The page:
Create effective cinematography for your games with this film-based approach to creating cinematic games. Cinematic Game Secrets gives game producers, directors, and developers insight into how to make their games more cinematic. Game developers will learn how to create compelling video games by: developing quality stories and characters; visualizing scenes within the game through the eyes of a cinematographer; and using tried and true film ...
Create effective cinematography for your games with this film-based approach to creating cinematic games. Cinematic Game Secrets gives game producers, directors, and developers insight into how to make their games more cinematic. Game developers will learn how to create compelling video games by: developing quality stories and characters; visualizing scenes within the game through the eyes of a cinematographer; and using tried and true film industry methods for casting, voice-over, direction, and production.
Includes interview with luminaries and leading figures in the field such as Warren Spector (Founder, Junction Point Studios), Bruce Block (Author, The Visual Story), Ron Burke (Founder, GamingTrend), Bob Sabiston (Flat Black Films), Tom Buscaglia (GameDevKit.com), Daniel Erickson (BioWare), Jay Duplass (Director, The Puffy Chair), Ray Pena (Spacetime Studios), Richard Rouse III (Author, Game Design: Theory and Practice), Mathieu Raynault (Artist, 300, King Kong), Donise Hardy (C.S.A.), Patrick Hamilton (President, Wardog Studios), and Marc Schaefgen (Midway Games).
--Author, Rich Newman has worked in the film industry(Texas Chainsaw Massacre, The Alamo) and video game industry (Midway Games) for over five years and knows how to make the most of the convergence of technologies.
--With examples from today's hottest game titles (courtesy of GamingTrend) to illustrate film techniques used in games, like the use of narrow focus in cinematography, or over-the-shoulder viewpoint style of viewpoint that makes the game have a documentary-like quality.
--Interviews, case studies, and helpful glossary of terms all included.
Introduction: What is Cinematic?
Approx. 5 pages. Here is where I explain what makes a cinematic and the filmmaking process that can be applied to game development in order to the make the title have a greater depth of story, game play, and potential.
Part 1: Cinematic Primer
Approx. 50-60 pages, including screen shots. Introduces the game developer to the cinematic processes involved with each aspect of production. This section also illustrates to recent graduates the information in processes that are familiar to them: pre-production, production, and post production and dissects the production life cycle of a video game.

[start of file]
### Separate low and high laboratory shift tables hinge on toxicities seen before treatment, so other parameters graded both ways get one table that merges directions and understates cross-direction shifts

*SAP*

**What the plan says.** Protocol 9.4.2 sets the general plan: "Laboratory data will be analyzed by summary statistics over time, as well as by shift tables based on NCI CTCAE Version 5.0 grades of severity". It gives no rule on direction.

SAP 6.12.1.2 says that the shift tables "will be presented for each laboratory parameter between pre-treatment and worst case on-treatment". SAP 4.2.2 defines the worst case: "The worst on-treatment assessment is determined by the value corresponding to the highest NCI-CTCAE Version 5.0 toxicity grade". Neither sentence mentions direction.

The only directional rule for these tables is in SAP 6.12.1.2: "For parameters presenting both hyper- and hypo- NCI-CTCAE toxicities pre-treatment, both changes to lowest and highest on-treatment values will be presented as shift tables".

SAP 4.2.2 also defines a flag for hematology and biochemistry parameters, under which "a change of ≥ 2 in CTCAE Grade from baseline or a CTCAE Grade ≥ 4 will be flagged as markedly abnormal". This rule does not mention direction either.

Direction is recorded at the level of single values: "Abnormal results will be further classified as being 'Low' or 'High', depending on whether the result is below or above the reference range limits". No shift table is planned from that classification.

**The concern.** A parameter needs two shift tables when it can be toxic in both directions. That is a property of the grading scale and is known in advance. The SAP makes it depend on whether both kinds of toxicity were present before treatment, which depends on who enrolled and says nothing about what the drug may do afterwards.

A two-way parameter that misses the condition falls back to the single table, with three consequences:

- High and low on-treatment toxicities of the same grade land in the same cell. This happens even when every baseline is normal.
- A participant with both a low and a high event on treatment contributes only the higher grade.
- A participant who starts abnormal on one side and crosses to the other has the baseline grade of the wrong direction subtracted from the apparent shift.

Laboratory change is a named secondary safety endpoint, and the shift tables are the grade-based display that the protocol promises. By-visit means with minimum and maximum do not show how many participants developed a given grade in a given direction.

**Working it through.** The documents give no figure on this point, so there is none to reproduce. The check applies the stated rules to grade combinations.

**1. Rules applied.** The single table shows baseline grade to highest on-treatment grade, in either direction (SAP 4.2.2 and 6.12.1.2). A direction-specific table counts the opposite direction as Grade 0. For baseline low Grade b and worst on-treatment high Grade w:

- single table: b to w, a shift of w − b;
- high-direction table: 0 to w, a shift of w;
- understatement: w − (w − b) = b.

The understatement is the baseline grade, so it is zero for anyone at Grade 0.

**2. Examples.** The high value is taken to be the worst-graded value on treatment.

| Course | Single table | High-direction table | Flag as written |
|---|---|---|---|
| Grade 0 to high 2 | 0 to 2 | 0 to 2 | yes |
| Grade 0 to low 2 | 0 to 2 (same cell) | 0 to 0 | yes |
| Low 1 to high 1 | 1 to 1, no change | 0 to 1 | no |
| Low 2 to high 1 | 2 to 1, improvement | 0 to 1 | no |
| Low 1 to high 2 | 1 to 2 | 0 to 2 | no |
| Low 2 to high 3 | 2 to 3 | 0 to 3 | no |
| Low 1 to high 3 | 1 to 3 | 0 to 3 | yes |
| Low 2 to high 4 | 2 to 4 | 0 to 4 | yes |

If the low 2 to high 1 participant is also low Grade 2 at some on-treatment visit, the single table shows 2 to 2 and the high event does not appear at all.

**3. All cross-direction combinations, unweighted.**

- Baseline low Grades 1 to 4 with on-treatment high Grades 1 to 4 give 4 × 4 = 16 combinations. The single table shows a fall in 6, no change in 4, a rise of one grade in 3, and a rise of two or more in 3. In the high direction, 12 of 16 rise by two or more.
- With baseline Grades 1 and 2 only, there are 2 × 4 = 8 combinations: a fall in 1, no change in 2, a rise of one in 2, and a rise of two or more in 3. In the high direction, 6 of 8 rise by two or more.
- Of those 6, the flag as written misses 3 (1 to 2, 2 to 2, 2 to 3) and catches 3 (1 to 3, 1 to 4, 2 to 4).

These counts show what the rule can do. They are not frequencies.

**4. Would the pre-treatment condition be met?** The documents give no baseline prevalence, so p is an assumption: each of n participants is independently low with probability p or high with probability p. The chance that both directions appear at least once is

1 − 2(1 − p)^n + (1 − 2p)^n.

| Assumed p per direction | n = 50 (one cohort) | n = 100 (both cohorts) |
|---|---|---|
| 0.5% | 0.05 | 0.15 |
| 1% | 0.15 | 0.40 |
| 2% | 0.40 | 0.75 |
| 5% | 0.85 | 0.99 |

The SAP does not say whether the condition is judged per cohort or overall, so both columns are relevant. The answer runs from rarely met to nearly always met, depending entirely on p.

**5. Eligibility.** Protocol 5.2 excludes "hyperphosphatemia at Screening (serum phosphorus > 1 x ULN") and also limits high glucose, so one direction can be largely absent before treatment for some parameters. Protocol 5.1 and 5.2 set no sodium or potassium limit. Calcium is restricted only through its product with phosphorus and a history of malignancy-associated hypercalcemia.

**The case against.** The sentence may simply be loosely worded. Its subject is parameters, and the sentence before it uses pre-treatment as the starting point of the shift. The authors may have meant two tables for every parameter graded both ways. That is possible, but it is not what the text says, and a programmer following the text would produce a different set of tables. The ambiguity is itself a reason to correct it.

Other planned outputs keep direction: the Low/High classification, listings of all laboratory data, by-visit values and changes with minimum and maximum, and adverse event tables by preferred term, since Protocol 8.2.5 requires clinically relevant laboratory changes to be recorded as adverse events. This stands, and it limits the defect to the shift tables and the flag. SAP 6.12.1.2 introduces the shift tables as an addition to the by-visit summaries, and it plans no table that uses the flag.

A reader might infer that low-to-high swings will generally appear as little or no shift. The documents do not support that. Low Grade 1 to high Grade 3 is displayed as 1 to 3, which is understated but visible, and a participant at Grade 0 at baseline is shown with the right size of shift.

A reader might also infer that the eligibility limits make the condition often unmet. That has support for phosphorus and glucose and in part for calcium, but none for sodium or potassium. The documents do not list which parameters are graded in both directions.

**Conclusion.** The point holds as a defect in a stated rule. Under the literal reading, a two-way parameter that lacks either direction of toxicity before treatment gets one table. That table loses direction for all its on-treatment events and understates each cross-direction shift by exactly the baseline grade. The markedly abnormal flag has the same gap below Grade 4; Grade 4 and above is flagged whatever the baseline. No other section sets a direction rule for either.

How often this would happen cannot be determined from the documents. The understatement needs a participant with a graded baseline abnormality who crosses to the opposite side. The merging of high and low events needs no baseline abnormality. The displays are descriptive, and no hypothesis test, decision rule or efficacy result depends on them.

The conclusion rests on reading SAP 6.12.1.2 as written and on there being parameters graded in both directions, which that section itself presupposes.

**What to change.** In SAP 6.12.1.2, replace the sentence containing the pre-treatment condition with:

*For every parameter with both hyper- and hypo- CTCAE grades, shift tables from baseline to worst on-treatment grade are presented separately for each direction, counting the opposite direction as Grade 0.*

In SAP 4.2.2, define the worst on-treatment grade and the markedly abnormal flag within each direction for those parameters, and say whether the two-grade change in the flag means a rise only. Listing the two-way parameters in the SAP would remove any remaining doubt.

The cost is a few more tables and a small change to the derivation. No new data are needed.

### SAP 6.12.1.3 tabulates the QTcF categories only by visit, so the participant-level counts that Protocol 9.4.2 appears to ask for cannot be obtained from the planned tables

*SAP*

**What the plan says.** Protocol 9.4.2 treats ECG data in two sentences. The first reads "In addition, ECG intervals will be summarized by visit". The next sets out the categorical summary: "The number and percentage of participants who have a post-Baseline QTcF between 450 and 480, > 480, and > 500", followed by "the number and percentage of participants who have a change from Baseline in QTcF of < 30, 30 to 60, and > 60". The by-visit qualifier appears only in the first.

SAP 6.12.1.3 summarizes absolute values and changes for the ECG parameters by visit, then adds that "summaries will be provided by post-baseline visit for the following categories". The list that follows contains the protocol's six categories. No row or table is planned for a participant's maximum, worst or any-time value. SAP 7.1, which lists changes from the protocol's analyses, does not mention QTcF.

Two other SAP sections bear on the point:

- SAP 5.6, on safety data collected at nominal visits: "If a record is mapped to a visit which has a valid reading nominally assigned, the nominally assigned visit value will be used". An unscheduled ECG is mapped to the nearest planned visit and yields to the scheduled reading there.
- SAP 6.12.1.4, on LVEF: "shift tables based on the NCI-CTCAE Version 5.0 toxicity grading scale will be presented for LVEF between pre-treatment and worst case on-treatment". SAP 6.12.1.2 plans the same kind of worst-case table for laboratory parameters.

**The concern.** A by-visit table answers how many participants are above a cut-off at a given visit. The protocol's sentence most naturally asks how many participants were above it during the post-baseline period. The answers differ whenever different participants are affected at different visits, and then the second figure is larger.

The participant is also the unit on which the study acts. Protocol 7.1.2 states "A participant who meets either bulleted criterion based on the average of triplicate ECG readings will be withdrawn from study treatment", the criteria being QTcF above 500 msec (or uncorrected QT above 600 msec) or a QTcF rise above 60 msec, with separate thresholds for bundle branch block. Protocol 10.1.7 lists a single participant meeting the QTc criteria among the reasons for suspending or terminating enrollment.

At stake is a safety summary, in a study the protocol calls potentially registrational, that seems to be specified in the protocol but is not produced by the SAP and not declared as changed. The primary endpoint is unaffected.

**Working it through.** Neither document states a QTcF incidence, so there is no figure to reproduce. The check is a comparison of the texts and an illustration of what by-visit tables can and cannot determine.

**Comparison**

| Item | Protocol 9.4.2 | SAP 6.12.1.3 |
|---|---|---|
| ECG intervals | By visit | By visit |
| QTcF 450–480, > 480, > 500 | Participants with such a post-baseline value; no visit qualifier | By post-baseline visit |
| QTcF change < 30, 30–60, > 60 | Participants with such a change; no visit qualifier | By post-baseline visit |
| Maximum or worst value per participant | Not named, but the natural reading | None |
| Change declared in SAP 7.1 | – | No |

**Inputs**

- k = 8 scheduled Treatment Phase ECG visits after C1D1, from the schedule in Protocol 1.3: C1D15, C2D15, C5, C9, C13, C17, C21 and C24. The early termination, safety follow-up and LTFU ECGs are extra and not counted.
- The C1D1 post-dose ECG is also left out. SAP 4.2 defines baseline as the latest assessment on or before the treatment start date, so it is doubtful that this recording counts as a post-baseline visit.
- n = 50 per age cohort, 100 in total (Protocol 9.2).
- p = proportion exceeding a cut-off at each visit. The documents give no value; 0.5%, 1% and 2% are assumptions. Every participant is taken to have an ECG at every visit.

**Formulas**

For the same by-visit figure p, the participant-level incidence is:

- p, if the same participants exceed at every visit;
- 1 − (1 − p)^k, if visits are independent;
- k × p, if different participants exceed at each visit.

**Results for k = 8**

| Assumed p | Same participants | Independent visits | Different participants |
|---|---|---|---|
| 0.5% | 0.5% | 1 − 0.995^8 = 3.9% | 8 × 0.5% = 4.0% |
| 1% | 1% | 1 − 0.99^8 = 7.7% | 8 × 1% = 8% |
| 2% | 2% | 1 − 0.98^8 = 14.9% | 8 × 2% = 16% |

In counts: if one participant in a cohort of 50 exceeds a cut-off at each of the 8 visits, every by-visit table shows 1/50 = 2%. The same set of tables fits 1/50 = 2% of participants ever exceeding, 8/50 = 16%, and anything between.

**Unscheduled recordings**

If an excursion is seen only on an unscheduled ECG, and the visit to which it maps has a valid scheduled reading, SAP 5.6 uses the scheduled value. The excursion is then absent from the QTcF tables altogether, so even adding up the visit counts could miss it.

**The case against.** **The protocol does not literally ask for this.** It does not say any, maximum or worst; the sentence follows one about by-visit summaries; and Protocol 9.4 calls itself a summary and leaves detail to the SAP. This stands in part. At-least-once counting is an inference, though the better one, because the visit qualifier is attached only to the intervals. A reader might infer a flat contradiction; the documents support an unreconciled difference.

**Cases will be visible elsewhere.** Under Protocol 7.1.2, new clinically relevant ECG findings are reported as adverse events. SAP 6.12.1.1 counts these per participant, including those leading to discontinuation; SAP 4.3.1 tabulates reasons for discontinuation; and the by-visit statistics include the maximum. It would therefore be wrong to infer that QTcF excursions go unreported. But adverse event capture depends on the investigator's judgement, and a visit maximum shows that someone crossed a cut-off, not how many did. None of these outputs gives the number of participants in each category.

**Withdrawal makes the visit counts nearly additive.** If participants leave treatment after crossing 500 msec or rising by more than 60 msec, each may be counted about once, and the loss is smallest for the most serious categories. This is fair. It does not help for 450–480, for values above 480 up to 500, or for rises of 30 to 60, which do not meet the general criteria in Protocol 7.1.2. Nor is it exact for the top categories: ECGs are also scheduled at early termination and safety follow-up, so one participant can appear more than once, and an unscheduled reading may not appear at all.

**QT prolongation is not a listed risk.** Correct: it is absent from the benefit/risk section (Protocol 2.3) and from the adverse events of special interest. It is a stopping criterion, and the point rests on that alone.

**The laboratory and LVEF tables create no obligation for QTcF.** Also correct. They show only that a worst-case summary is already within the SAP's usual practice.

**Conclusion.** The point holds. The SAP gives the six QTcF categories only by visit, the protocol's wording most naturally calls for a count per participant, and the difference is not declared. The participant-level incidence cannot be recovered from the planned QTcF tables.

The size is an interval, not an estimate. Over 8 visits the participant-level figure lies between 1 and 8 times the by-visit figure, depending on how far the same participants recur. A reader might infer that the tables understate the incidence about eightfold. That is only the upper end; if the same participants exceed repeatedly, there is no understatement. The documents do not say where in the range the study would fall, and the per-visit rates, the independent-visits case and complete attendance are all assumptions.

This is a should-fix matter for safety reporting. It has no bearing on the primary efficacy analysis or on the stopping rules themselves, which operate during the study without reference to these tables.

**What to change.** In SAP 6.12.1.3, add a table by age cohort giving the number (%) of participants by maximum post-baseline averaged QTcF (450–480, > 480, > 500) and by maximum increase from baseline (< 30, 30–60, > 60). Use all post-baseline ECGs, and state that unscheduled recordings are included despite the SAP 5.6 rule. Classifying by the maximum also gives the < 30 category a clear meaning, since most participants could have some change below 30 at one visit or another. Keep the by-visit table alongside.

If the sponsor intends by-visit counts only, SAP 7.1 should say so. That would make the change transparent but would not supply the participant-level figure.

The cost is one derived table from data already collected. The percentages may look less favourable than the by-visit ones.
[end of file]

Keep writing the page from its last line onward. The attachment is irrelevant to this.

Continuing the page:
Chapter 1: The Production Process
Chapter 2: Understanding Pre-Production
Chapter 3: Production in the Game Industry
Chapter 4: Post Production
Part 2: Incorporating Filmmaker Skills
Approx. 50-60 pages, including screen shots. This section is about applying the skills of a filmmaker to the game industry. It is broken down into very familiar jobs and duties that one would encounter while working on a feature film or game. Each section discusses the specific requirements and expectations someone would encounter working that position in game development.
Part 3: Breaking In
Approx. 30-40 pages, including screen shots. This portion of the book is about getting employment. I talk about the various forums, conventions, and locations that game development companies circulate within. I also offer tips on how to stay technology savvy, getting an interview, and creating a perfect work sample.
Chapter 1: Where the Gamers are Hiding
Chapter 2: Staying in Tune With Technology
Chapter 3: Casting Out Your Net
Chapter 4: Pros and Cons of Creating Your Own Project
Part 4: Creating Your Own Project
Approx. 40-45 pages, including screen shots. This section is for filmmakers who have aspirations of creating their own game. I talk about the legal issues involved with creating a product, how to get distribution for the finished game, and how to put together the logistics necessary to get your own game development company up and rolling.
Chapter 1: Licensing Your Idea
Chapter 2: To Pitch Or Not To Pitch
Chapter 3: The Concept
Chapter 4: Concept Art
Chapter 5: First Person vs. Third Person
Chapter 6: Locations
Chapter 7: Outline and Business Plan
Chapter 8: Legal Issues
Chapter 9: Prototype
Postmortem: Summing it All Up
Approx. 3 pages. Self explanatory.
Appendix A: Extras
Approx. 10-20 pages. This section will have basic templates for common spreadsheets that producers use in the game industry, as well as a sample game concept and business plan.
Appendix B: Resources
Approx. 2-3 pages. Web sites, additional reading, and suggestions for furthering education.